The message is both clear and chilling: CLB is marked as dangerous to the state and our efforts to gain solidarity support, the backbone of the international labour movement, is taken as politically hostile and punishable by laws on national security.

The subversion charges are the usual ‘legal’ weapon that the Chinese government employs to wipe out threats to the ruling regime. The case of Liaoyang Four adds to the list of appalling cases of repression in the name of ‘protecting national security’.

CLB reiterates that it is both absurd and totally unacceptable for the Hong Kong government to enact laws that put Hong Kong citizens at the mercy of the mainland China’s concept of ‘national security’ when people across the border are harshly punished for their legitimate activities in the same name.

However, indifferent to the opponents of the proposed ‘anti-subversion’ laws who took to the streets in their tens of thousands on December 15 last year, the security chief of the Hong Kong government took a provocative step to discredit the opposition as misled and irrational. On the contrary, the opponents have been asking a rational and legitimate question -- “Whose security is being protected?”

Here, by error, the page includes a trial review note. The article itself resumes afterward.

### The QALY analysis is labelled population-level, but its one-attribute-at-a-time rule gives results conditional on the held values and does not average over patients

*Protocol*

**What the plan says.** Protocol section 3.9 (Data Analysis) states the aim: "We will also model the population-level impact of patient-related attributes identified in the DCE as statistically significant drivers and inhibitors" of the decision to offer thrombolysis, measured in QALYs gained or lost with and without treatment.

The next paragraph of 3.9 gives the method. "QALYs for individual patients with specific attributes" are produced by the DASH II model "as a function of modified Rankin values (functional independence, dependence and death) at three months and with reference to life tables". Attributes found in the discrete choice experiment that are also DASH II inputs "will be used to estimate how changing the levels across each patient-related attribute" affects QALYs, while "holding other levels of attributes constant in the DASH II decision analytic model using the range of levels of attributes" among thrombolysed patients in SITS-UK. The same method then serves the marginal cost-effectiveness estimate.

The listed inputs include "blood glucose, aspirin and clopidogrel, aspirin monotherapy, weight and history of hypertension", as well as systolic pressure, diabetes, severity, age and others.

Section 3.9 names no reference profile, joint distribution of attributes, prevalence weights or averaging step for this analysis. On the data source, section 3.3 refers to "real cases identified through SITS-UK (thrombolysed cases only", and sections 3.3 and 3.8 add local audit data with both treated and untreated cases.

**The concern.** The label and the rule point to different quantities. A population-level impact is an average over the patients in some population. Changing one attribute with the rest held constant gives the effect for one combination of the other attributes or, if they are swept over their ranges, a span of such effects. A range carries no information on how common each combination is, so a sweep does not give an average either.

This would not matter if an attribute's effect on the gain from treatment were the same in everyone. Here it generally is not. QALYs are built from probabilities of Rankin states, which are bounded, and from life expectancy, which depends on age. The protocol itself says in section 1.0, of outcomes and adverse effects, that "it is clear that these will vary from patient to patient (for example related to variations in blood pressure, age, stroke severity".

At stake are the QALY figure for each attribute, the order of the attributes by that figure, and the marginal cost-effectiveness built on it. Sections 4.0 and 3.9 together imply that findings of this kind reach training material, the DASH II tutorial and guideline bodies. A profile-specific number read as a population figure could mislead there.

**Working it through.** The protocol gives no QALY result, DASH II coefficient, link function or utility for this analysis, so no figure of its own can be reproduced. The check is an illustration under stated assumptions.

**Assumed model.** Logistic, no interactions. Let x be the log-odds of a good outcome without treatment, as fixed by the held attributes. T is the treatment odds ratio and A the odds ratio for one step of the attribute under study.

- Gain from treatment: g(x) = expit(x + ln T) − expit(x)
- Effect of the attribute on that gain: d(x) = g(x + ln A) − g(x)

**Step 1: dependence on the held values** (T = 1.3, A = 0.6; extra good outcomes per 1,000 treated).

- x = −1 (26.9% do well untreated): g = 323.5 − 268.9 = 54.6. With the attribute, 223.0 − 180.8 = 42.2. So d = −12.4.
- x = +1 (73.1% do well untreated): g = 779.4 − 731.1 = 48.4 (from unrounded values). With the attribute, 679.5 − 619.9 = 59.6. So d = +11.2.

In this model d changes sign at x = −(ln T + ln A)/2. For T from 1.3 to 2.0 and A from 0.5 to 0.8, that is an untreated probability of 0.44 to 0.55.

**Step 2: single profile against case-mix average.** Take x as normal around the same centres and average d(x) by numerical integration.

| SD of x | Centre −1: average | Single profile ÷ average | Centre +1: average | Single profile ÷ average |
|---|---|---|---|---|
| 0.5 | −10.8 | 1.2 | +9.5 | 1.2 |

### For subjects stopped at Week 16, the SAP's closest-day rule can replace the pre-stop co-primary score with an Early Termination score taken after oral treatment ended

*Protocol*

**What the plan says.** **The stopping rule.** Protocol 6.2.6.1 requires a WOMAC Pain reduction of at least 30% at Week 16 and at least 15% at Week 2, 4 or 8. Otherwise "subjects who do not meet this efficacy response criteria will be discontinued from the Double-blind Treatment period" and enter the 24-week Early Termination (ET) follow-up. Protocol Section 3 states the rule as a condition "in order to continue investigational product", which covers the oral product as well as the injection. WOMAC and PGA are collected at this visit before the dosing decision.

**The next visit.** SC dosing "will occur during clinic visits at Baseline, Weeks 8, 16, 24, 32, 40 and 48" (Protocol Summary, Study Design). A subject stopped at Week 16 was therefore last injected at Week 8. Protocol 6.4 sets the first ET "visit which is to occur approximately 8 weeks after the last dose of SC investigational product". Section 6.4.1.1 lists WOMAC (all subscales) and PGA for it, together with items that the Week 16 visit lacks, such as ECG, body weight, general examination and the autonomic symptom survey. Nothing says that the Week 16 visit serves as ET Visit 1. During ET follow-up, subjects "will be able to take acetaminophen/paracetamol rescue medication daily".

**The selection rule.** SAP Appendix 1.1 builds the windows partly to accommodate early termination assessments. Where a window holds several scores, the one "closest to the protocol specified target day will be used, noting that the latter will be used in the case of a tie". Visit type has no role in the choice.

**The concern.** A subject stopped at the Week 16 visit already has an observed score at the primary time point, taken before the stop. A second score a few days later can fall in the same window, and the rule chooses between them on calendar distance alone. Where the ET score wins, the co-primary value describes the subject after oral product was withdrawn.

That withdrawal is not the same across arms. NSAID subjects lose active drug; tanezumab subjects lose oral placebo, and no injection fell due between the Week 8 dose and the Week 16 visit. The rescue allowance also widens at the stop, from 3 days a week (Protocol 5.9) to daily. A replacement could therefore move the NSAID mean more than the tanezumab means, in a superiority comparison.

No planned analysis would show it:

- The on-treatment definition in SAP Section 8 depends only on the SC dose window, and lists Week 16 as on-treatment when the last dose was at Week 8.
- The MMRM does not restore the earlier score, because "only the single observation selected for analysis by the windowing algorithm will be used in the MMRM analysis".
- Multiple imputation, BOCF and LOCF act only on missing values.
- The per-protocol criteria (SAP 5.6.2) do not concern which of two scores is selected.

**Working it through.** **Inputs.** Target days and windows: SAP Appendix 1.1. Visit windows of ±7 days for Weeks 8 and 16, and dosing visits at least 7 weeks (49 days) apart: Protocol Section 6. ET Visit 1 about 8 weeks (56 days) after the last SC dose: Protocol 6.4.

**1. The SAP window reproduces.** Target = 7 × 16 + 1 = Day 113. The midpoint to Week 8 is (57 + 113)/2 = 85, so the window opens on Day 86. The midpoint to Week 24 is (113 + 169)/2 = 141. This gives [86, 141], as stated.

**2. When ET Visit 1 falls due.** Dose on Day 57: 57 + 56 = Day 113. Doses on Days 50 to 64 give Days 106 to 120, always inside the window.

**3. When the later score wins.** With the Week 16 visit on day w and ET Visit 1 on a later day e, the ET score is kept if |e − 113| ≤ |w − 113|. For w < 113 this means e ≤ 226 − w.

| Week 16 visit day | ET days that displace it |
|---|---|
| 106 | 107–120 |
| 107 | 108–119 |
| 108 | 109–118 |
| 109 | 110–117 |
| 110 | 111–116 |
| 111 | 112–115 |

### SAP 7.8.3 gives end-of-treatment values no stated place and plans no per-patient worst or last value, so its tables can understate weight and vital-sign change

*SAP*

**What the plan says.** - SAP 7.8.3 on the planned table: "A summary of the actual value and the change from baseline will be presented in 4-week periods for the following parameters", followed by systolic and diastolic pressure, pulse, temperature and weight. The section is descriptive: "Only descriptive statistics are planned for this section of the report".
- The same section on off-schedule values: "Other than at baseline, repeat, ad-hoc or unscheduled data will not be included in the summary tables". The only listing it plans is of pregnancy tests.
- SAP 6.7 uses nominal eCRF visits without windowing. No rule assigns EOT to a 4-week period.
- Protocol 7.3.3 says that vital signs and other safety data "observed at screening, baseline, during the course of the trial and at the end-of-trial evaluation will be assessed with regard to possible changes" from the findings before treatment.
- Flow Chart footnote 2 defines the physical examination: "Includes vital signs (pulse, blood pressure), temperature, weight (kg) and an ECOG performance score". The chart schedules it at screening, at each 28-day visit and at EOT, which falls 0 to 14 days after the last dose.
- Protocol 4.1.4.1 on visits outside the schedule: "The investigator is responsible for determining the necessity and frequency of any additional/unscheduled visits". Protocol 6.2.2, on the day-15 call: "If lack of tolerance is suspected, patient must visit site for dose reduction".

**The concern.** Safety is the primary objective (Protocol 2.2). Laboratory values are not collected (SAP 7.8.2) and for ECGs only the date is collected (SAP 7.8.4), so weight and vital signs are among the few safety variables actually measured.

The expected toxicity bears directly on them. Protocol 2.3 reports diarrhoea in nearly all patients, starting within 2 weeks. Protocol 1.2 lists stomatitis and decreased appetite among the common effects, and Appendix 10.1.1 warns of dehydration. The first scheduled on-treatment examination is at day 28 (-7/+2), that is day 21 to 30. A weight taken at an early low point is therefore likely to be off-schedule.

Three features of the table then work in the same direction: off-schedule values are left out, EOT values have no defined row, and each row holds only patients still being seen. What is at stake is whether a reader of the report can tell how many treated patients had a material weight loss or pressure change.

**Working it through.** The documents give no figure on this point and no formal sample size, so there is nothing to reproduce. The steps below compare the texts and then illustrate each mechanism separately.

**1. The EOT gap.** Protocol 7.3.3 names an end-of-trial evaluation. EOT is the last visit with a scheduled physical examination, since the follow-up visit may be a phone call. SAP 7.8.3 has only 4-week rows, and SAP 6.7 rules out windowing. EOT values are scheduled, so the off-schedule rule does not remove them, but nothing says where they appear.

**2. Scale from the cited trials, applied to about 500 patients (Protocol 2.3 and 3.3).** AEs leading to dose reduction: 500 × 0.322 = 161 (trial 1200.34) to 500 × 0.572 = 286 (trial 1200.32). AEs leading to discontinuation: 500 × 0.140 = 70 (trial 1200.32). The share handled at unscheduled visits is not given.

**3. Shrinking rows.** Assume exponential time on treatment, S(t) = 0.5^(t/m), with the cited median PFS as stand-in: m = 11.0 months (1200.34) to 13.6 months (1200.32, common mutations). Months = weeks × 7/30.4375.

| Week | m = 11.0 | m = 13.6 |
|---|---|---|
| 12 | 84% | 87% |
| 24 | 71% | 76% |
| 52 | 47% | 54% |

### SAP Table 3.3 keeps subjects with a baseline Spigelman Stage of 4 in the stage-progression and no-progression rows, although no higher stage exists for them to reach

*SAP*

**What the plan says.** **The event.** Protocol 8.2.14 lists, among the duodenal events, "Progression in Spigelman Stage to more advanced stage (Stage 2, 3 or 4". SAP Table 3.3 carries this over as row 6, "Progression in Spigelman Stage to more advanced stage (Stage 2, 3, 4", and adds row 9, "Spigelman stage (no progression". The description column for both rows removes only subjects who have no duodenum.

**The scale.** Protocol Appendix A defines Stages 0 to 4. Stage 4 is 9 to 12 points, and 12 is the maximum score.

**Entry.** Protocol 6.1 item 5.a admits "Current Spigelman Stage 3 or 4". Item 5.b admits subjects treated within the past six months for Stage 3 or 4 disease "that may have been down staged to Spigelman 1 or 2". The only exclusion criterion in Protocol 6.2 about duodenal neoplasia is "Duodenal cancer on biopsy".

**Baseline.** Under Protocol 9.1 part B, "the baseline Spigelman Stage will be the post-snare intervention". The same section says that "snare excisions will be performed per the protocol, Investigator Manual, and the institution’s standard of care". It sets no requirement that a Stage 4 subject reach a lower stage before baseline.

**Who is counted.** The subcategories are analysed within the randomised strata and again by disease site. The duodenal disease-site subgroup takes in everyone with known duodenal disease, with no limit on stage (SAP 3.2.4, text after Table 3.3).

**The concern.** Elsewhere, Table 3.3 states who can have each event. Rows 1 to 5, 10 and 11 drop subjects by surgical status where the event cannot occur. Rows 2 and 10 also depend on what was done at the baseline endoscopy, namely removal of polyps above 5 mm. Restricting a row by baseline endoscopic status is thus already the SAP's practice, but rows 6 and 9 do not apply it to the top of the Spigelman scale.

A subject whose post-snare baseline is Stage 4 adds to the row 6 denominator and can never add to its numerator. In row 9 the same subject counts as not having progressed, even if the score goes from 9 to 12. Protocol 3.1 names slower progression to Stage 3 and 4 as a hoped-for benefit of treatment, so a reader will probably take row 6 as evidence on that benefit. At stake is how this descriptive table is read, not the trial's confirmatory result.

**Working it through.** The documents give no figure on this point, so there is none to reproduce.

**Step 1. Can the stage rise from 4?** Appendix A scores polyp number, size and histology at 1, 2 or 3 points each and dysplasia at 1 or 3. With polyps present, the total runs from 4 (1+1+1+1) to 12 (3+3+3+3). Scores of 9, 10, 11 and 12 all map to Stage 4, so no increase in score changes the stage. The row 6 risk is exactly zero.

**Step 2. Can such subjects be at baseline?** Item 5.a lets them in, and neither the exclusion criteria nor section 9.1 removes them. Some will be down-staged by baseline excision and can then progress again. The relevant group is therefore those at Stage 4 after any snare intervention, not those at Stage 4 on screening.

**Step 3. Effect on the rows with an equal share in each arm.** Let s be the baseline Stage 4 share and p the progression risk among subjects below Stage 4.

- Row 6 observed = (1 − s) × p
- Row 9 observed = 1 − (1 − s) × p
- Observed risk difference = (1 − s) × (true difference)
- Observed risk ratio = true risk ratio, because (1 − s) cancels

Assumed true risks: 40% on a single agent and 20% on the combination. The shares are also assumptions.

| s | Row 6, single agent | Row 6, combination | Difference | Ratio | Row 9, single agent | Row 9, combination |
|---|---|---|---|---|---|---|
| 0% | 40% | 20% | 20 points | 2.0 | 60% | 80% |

One of the online protestors from Australia sends a more candid remark in her email to Tung Chee Hwa: “Only fearful governments implement repressive legislation to inhibit the rights of its citizens. What is your government frightened of?”

The HK government is going to publish its responses to the public opinion soon. But we have no deadline for our struggle. China Labour Bulletin and the Hong Kong Confederation of Trade Unions will not be threatened into silence. We appeal to the international trade union community again to join the workers in Hong Kong and mainland China in their defense of political and civil rights.

China Labour Bulletin

Hong Kong Confederation of Trade Unions


For further information, please contact:

Lee Cheuk Yan, HKCTU at (852) 2770 8668

Han Dongfang, CLB at (852) 2780 2187

Incomplete list of trade unions whose members have joined the protest campaign against proposed anti-subversion laws in Hong Kong (as at January 16, 2003)

Australian Manufacturing Workers’ Union

Australian Community and Public Sector Union

Australian Writers Guild, Australian Services Union

Community and Public Sector Union, Australia